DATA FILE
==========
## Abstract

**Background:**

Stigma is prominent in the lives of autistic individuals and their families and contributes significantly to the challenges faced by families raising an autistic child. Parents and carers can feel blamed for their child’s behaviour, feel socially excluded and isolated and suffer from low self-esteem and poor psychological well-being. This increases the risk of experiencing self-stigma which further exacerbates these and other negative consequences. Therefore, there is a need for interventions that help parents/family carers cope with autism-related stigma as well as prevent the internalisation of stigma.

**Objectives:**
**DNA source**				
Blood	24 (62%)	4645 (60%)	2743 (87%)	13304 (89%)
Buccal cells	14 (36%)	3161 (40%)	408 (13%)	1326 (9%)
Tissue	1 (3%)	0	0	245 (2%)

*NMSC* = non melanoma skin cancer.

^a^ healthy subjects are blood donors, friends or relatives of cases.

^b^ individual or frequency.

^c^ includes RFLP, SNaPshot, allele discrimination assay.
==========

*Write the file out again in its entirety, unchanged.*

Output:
## Abstract

**Background:**

Stigma is prominent in the lives of autistic individuals and their families and contributes significantly to the challenges faced by families raising an autistic child. Parents and carers can feel blamed for their child’s behaviour, feel socially excluded and isolated and suffer from low self-esteem and poor psychological well-being. This increases the risk of experiencing self-stigma which further exacerbates these and other negative consequences. Therefore, there is a need for interventions that help parents/family carers cope with autism-related stigma as well as prevent the internalisation of stigma.

**Objectives:**
**DNA source**				
Blood	24 (62%)	4645 (60%)	2743 (87%)	13304 (89%)
Buccal cells	14 (36%)	3161 (40%)	408 (13%)	1326 (9%)
Tissue	1 (3%)	0	0	245 (2%)

*NMSC* = non melanoma skin cancer.

^a^ healthy subjects are blood donors, friends or relatives of cases.

^b^ individual or frequency.

^c^ includes RFLP, SNaPshot, allele discrimination assay.